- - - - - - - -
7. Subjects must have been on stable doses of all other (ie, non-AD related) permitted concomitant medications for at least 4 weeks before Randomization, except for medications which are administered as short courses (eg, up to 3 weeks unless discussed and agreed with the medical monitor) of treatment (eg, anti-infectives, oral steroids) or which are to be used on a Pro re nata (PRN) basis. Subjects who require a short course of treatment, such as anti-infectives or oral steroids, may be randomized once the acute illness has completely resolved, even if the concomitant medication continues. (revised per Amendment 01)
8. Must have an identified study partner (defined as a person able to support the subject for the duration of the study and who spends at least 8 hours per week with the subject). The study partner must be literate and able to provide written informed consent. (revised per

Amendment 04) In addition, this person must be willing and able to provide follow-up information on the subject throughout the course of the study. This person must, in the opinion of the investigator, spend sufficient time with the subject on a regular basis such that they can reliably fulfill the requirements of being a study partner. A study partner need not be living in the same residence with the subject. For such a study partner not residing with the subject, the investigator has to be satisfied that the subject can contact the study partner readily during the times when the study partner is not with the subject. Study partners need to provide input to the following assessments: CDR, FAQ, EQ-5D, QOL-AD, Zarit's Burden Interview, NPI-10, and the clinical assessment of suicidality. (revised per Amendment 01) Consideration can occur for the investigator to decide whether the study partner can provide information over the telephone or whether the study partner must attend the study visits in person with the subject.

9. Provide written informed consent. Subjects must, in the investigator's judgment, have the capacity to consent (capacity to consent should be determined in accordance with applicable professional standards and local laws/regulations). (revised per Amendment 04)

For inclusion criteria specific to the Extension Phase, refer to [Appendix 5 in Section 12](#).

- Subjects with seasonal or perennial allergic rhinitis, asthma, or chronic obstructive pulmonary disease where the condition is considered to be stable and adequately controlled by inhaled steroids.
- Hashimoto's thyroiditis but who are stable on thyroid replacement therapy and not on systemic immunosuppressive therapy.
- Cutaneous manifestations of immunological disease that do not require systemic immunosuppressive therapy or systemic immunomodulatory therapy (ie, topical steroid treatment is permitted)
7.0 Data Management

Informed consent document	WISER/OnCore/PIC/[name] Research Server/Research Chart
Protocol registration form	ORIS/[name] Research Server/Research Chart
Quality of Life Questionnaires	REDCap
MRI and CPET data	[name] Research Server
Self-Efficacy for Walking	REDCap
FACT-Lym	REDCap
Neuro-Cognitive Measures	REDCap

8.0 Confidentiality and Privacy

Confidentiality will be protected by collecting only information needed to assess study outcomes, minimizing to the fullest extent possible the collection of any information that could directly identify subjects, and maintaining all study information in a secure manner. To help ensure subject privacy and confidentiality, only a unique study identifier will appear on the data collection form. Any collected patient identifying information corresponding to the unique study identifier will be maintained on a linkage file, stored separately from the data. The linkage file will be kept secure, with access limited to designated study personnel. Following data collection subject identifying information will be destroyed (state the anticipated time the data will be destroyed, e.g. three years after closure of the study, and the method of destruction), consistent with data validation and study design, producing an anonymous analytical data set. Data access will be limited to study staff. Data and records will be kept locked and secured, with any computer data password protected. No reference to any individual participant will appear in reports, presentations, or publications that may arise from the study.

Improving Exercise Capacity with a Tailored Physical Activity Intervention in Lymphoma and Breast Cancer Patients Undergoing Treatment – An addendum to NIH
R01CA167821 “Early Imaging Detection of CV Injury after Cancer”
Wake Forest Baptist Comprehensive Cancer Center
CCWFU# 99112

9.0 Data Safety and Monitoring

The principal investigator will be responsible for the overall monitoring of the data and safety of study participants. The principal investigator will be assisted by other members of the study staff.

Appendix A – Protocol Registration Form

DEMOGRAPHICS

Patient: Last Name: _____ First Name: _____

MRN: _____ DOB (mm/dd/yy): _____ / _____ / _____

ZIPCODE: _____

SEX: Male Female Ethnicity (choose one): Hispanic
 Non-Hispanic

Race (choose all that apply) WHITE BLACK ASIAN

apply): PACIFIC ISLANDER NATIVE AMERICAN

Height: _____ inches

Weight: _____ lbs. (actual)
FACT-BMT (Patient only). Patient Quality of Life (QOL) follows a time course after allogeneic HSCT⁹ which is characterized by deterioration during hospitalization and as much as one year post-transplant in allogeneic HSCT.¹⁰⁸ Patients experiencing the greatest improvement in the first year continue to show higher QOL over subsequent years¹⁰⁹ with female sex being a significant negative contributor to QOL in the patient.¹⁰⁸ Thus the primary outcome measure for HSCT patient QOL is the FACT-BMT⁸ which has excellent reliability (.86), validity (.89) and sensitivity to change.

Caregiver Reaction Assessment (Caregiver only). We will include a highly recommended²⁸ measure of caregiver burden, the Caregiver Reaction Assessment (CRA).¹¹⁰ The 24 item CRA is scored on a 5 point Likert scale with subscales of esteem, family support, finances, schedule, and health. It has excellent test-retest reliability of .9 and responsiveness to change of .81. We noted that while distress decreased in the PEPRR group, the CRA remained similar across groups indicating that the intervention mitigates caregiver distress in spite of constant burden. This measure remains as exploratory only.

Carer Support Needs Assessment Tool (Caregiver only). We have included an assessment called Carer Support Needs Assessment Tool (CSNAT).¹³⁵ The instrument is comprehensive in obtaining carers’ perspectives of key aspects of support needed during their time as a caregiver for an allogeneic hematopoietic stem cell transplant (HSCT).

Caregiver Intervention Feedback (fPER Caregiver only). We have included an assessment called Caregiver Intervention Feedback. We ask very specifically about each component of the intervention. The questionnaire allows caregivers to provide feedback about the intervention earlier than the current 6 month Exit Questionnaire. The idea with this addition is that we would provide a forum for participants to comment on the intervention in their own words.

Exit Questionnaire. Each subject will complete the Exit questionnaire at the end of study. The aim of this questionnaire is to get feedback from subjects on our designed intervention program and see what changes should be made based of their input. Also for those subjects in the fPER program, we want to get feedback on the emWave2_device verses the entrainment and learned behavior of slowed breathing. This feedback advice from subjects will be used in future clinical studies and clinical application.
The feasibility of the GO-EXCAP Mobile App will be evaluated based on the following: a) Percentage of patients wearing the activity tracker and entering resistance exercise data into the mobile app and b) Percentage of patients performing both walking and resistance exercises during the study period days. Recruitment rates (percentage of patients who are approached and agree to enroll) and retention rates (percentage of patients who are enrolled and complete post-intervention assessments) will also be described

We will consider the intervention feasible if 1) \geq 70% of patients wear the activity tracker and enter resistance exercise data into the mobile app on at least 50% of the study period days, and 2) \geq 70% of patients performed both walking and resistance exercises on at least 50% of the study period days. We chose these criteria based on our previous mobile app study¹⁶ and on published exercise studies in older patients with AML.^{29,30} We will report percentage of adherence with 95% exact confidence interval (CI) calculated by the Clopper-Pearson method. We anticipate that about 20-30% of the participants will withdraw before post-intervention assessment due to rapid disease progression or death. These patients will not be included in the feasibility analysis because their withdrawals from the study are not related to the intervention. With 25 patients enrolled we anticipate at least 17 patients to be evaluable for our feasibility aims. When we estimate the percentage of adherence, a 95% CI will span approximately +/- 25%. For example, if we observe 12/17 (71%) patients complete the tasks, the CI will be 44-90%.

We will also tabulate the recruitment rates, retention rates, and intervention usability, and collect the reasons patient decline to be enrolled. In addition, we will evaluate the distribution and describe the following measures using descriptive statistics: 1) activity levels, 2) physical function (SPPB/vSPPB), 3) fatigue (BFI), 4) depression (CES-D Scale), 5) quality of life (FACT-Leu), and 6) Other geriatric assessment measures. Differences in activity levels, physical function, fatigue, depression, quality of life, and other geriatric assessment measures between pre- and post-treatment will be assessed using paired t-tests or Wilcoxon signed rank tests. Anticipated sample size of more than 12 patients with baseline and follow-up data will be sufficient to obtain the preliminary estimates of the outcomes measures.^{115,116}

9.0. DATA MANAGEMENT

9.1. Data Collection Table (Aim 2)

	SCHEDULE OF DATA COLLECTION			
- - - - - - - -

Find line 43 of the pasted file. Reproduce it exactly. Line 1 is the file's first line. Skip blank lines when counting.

We will also tabulate the recruitment rates, retention rates, and intervention usability, and collect the reasons patient decline to be enrolled. In addition, we will evaluate the distribution and describe the following measures using descriptive statistics: 1) activity levels, 2) physical function (SPPB/vSPPB), 3) fatigue (BFI), 4) depression (CES-D Scale), 5) quality of life (FACT-Leu), and 6) Other geriatric assessment measures. Differences in activity levels, physical function, fatigue, depression, quality of life, and other geriatric assessment measures between pre- and post-treatment will be assessed using paired t-tests or Wilcoxon signed rank tests. Anticipated sample size of more than 12 patients with baseline and follow-up data will be sufficient to obtain the preliminary estimates of the outcomes measures.^{115,116}